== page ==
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47 Ronin

Action . Adventure . Fantasy . Drama

Based on the original 1941 movie from Japan, and from ancient Japan’s most enduring tale, the epic 3D fantasy-adventure 47 Ronin is born. Keanu Reeves leads the cast as Kai, an outcast who joins Oishi (Hiroyuki Sanada), the leader of the 47 outcast samurai. Together they seek vengeance upon the treacherous overlord who killed their master and banished their kind. To restore honor to their homeland, the warriors embark upon a quest that challenges them with a series of trials that would destroy ordinary warriors.

Actors: Keanu Reeves , Hiroyuki Sanada , Kou Shibasaki , Tadanobu Asano , Min Tanaka , Rinko Kikuchi , Jin Akanishi , Masayoshi Haneda , Hiroshi Sogabe , Takato Yonemoto , Ko Shibasaki
Directors: Carl Rinsch
Country: USA
Release: 2013-12-25
More Info:
  • Ignatiy Vishnevetsky

    A multi-colored downer fantasy which combines bursts of imagination with a bleak worldview, resulting in something that rarely feels mainstream.

    The A.V. Club Full Review
  • Kim Newman

    Perhaps a folly and – Kikuchi aside - too deadpan to be a romp, this is still a decent, colourful samurai spectacle with a classical look (lots of symmetrical compositions) and a story which stands up under multiple retellings.

    Empire Full Review
  • Bilge Ebiri

    This one never quite decides if it wants to be a big, boisterous epic or a solemn retelling, and it nearly disappears into the crack between the two.

    New York Magazine (Vulture) Full Review
  • David Hiltbrand

    An odd mix of stiff and sumptuous.

    Philadelphia Inquirer Full Review
  • Sara Stewart

    There’s little sense of urgency, or — oddly, given the film’s title — of scale. You never really think that the 47 are truly outnumbered, and the large action scenes are often just incomprehensible.

    New York Post Full Review
  • Claudia Puig

    While the visuals are lovely to behold, this unremarkable version of the classic 18th century Japanese legend is stiff and uninvolving.

    USA Today Full Review
  • Mike McCahill

    Hollywood's latest play for the growing Asian market revisits the ancient Japanese legend of self-sacrifice, hoping to offset its garbled narrative and grinding humourlessness with 3D and Keanu Reeves as a samurai Jesus.

    The Guardian Full Review
  • Nicolas Rapold

    47 Ronin can’t entirely paper over the void at its center, traceable partly to the shadowboxing of computer-aided filmmaking or studio tinkering.

    The New York Times Full Review
  • Peter Debruge

    As impressive as these visual elements prove to be, the film struggles to grab and maintain audiences’ interest, whether or not they know the underlying legend by heart.

    Variety Full Review
  • Mark Jenkins

    Ultimately, the movie just doesn’t justify its outrageous bid to turn a solemn tale of self-sacrifice into swaggering global-marketplace entertainment.

    Washington Post Full Review
  • Mark Olsen

    Rinsch, making his feature debut, shows the shortcoming of someone coming from the image-based world of commercials and advertising. There are moments of genuine beauty and a few terrifically eye-popping effects, but no feel yet for storytelling.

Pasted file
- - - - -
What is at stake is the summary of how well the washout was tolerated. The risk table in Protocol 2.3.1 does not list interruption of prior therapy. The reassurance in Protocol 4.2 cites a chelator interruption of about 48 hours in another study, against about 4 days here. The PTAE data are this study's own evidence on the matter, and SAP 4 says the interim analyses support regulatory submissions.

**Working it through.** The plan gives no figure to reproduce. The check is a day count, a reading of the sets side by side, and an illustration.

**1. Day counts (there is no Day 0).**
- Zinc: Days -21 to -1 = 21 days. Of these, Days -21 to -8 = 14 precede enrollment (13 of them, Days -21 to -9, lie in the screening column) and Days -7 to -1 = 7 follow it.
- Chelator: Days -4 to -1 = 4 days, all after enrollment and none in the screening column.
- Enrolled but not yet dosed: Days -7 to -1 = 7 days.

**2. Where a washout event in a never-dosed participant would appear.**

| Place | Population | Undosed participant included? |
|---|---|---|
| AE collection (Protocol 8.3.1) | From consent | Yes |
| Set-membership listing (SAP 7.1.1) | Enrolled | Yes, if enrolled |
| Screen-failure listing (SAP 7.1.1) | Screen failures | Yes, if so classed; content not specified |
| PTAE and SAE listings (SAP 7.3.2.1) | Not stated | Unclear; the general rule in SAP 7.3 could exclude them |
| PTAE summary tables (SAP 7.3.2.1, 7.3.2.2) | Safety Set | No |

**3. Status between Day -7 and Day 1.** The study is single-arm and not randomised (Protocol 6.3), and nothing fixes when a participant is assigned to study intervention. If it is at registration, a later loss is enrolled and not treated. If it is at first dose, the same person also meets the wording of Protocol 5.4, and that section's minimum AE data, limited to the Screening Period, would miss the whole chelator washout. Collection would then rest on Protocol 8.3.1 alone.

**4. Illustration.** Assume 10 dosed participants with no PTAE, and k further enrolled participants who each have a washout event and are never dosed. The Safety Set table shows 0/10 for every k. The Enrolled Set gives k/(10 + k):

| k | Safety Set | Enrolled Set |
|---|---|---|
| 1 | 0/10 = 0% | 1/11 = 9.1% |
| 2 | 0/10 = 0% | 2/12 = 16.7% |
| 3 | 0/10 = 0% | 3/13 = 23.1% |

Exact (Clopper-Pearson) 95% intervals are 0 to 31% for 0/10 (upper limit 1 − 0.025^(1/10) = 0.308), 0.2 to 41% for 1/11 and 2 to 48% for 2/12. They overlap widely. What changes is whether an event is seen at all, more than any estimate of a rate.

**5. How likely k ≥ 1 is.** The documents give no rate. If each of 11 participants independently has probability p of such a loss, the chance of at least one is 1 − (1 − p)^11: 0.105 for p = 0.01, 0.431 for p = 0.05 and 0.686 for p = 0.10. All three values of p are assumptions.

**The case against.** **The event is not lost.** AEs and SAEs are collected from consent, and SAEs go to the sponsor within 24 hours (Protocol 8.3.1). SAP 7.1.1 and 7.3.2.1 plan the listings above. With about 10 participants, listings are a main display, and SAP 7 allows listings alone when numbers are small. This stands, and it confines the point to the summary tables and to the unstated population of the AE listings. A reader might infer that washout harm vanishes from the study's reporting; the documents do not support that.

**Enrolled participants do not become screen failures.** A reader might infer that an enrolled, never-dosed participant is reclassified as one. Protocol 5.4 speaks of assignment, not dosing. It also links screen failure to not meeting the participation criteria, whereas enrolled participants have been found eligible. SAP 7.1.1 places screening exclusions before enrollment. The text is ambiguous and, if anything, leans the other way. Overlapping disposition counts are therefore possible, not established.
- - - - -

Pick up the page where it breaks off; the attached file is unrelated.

Los Angeles Times Full Review
  • David Rooney

    It falls short on character definition, emotional involvement, narrative drive and originality.

    The Hollywood Reporter Full Review
  • Roger Moore

    It’s a movie of pointless scenes.

    McClatchy-Tribune News Service Full Review
  • Simon Abrams

    In spite of its enjoyable, easy-to-exploit aspects, 47 Ronin is a big budget spectacle hamstrung by its need to be at once flippant and respectful of its honor-driven source material. Full Review
  • Kenji Fujishima

    This botched vision accepts the warrior's nobility at face value and sees the story merely as a springboard for high-flying action and CGI special effects.

    Slant Magazine Full Review
  • Alan Scherstuhl

    This Hungarian-shot bore is so indistinct it reeks of no place more than Hollywood, where the fascinating specifics of history and legend are ground into universal mush.

    Village Voice Full Review
  • Nathan Rabin

    47 Ronin is elephantine and lumbering, a wobbly, would-be epic that aspires to the scope and majesty of The Lord Of The Rings trilogy, but comes up woefully short.

    The Dissolve Full Review
  • Keith Uhlich

    The basics of the story remain unchanged, but it’s the wanna-be-blockbuster additions that rankle, be it the incoherent direction of first-time feature director Carl Rinsch or the copious CGI beasties who look like rejected "Lord of the Rings" villains.

    Time Out New York Full Review
  • Matt Glasby

    “I will search for you through 1,000 worlds and 10,000 lifetimes!” Reeves promises his beloved. Anyone who sits all the way through this glossy folly will know exactly how that feels.

    Total Film Full Review
  • David Ehrlich

    Insufferably boring, culturally hegemonic, and profoundly ugly. Full Review
  • Joe Neumaier

    In the monumentally dull 47 Ronin, Reeves mumbles monosyllabic claptrap between dull action scenes. And it’s a shame: At almost 50 years old, the actor allows this turgid, clanky flick to play to his worst stereotypes.

    New York Daily News Full Review
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